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Pay & Salary

How to Appropriately Answer a Desired Salary Question

Posted by Glassdoor Team

Career Advice Experts

Last Updated June 29, 2021

Guide Overview

Why employers ask about your desired salaryHow to answer a desired salary questionExample answers for a desired salary question

Guide Overview

Answering a desired salary question

In the final stages of a job interview, an employer may ask you about your desired salary. This is the amount of money you would hope to make in this position. When determining what a fair salary is for a position you apply to, there are a few factors you need to consider. Here we explore how you can successfully answer a desired salary question and provide example answers you can use as inspiration.

Why employers ask about your desired salary

Employers ask about your desired salary to learn what kind of salary you’re anticipating. If they feel that what you are asking for is too high, they may try to negotiate a lower number. That’s why it’s important to know what your salary range is. You should start off with your desired salary and then mentally set a minimum salary. During this negotiation, you should be polite but also firm if you truly cannot accept a lower offer.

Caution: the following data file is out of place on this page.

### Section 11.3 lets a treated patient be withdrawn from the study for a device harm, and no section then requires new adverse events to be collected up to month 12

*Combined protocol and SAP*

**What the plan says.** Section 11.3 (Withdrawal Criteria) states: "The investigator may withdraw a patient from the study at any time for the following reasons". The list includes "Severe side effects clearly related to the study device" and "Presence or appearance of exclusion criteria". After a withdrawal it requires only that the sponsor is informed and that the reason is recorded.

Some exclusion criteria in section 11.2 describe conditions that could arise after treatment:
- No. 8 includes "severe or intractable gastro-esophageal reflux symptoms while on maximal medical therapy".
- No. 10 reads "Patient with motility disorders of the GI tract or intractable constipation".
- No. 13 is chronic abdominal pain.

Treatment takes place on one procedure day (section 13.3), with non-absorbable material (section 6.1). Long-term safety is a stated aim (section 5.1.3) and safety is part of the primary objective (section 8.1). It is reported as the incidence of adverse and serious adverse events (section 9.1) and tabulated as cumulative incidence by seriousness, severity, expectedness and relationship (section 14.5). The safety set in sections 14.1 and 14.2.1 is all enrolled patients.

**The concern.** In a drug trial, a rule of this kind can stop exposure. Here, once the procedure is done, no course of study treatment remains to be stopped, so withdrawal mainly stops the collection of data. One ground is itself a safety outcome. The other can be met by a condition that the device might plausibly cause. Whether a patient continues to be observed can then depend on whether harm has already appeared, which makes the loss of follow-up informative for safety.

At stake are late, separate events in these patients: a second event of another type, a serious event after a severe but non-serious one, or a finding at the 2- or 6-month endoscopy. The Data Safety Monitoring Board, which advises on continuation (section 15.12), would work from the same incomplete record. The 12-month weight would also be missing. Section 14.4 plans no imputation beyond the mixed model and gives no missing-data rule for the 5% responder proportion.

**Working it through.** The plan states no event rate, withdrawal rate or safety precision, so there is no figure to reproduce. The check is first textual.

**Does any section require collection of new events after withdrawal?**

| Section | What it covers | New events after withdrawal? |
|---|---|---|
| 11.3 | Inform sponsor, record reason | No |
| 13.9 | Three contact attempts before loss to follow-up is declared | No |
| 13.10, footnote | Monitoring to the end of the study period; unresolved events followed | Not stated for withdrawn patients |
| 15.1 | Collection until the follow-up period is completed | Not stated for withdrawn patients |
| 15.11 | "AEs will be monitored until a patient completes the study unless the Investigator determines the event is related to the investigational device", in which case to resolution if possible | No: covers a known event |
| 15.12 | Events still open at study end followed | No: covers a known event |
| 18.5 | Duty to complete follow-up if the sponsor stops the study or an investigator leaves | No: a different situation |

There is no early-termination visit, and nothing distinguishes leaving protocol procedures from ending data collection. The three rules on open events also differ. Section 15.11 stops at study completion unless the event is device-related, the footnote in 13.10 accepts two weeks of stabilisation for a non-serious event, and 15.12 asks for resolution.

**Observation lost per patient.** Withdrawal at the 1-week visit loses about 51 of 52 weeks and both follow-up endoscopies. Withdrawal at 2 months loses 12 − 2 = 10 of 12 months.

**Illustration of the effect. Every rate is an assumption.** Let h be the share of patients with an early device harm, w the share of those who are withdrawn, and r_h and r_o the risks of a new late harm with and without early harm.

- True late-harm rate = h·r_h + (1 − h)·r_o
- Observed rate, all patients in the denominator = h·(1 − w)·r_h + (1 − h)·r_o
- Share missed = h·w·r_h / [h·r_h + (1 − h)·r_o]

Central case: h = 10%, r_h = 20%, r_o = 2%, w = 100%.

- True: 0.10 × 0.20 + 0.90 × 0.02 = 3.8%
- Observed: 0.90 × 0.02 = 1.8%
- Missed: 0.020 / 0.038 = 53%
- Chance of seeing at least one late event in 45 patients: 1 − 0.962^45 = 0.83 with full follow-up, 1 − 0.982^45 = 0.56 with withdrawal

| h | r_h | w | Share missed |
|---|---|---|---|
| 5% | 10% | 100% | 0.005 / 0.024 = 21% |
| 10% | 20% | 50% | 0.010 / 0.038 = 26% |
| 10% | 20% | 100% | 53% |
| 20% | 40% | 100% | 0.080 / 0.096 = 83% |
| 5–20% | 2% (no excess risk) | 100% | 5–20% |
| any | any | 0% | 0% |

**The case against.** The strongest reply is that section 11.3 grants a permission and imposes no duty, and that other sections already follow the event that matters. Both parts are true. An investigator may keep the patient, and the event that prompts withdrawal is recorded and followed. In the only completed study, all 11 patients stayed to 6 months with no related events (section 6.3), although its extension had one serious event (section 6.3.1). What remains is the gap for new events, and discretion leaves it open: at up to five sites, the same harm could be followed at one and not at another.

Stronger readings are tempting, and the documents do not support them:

How to answer a desired salary question

Follow these steps to answer a desired salary question in an interview:

1. Research the position

Prior to your interview, learn as much as you can about the position and the company. Get to know your responsibilities, job requirements, and if they provide any information about the salary or benefits they may offer. Also, look up how much other professionals with the same job title are making. You can use Glassdoor’s salary and compensation search to learn what an average salary is in your area. Keep in mind that a salary for a specific job title can vary by geographical location, industry, and company.

2. Consider your lifestyle and expenses